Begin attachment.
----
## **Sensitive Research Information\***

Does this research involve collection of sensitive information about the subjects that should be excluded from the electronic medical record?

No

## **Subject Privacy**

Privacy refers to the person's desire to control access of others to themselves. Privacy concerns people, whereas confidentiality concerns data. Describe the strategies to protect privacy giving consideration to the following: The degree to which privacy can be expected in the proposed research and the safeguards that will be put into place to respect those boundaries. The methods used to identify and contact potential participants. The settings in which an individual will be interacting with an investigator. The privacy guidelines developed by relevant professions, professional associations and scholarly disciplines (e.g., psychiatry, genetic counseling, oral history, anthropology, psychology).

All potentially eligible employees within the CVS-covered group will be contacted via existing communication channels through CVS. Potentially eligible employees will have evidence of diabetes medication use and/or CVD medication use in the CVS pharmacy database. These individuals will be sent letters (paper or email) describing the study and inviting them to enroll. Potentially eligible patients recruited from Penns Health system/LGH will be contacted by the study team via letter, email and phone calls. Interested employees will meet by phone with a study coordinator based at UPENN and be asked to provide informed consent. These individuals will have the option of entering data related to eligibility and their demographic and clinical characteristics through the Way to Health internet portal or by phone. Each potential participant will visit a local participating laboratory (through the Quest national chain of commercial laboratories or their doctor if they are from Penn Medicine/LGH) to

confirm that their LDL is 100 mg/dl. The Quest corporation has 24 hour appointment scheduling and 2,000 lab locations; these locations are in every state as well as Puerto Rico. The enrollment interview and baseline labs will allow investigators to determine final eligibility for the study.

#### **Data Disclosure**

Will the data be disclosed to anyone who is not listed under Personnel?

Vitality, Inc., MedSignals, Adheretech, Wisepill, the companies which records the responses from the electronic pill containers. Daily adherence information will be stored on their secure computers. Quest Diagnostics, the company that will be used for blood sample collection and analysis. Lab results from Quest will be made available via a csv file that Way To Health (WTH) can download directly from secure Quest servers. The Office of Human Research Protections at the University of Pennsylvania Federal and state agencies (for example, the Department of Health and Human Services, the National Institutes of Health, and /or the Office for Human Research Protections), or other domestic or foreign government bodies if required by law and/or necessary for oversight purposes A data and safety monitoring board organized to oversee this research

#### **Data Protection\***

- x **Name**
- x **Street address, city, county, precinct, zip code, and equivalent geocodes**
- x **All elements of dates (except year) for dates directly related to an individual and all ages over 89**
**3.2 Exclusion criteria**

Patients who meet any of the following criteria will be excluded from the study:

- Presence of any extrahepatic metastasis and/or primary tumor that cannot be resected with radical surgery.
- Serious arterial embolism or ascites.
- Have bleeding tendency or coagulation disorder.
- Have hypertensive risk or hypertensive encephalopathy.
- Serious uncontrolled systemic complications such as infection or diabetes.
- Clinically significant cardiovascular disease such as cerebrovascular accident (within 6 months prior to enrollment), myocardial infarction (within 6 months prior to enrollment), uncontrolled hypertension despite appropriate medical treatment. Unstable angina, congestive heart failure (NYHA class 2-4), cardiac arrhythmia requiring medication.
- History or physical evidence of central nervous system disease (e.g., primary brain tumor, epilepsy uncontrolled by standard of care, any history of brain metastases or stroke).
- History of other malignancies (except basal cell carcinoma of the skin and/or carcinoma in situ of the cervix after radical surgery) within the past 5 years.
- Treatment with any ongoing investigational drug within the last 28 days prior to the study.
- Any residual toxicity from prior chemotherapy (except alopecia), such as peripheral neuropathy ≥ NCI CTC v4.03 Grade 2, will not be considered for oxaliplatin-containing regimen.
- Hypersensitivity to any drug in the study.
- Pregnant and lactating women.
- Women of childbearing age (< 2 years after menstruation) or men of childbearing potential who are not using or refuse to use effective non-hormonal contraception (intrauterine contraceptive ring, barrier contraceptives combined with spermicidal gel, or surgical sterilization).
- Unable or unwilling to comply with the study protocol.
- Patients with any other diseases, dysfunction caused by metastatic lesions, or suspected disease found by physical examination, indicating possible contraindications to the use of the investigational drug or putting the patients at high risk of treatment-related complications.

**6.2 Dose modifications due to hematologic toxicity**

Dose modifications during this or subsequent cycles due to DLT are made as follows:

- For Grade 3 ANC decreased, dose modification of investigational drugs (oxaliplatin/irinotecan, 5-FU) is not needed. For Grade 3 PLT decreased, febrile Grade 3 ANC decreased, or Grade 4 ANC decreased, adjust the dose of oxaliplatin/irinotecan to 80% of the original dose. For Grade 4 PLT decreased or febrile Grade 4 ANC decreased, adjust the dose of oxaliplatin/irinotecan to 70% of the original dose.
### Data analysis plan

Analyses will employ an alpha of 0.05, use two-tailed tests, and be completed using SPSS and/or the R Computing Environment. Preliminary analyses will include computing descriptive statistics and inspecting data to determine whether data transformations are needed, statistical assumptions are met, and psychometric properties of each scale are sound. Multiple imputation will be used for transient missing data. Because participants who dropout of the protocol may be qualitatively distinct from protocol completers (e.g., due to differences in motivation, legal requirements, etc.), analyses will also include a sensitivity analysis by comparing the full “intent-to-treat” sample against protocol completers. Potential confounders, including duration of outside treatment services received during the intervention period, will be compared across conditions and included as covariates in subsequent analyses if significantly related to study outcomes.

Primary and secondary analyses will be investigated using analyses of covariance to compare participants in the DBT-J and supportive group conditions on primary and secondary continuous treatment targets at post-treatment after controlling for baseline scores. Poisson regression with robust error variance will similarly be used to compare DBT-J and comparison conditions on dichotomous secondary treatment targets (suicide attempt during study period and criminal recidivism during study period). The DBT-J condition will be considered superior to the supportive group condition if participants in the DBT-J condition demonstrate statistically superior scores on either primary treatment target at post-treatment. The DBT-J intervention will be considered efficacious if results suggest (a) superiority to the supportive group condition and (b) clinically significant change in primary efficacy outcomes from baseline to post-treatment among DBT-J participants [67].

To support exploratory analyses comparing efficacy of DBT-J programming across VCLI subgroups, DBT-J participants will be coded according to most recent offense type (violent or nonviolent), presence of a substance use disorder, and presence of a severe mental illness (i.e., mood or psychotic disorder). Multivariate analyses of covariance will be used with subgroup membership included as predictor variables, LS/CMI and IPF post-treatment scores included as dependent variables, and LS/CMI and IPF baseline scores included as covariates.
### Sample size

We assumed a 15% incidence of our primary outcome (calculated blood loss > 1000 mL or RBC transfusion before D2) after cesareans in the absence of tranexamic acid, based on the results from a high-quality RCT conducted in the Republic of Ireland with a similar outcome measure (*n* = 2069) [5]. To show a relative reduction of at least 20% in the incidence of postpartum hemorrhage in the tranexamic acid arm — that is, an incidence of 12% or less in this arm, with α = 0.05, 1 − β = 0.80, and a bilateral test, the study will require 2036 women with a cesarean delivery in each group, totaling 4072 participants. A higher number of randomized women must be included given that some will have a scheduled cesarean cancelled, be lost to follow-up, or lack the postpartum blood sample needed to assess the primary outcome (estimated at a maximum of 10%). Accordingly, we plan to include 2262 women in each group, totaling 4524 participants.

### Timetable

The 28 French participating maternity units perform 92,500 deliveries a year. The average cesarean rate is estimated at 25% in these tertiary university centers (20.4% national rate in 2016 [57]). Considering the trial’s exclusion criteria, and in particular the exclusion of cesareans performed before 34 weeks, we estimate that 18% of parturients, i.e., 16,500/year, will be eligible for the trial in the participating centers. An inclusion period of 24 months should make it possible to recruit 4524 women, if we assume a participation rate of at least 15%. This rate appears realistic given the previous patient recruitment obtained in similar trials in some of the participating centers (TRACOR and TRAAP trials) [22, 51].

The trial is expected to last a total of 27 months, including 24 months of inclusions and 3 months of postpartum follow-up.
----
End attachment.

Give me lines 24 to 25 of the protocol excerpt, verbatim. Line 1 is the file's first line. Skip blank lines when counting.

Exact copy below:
- History of other malignancies (except basal cell carcinoma of the skin and/or carcinoma in situ of the cervix after radical surgery) within the past 5 years.
- Treatment with any ongoing investigational drug within the last 28 days prior to the study.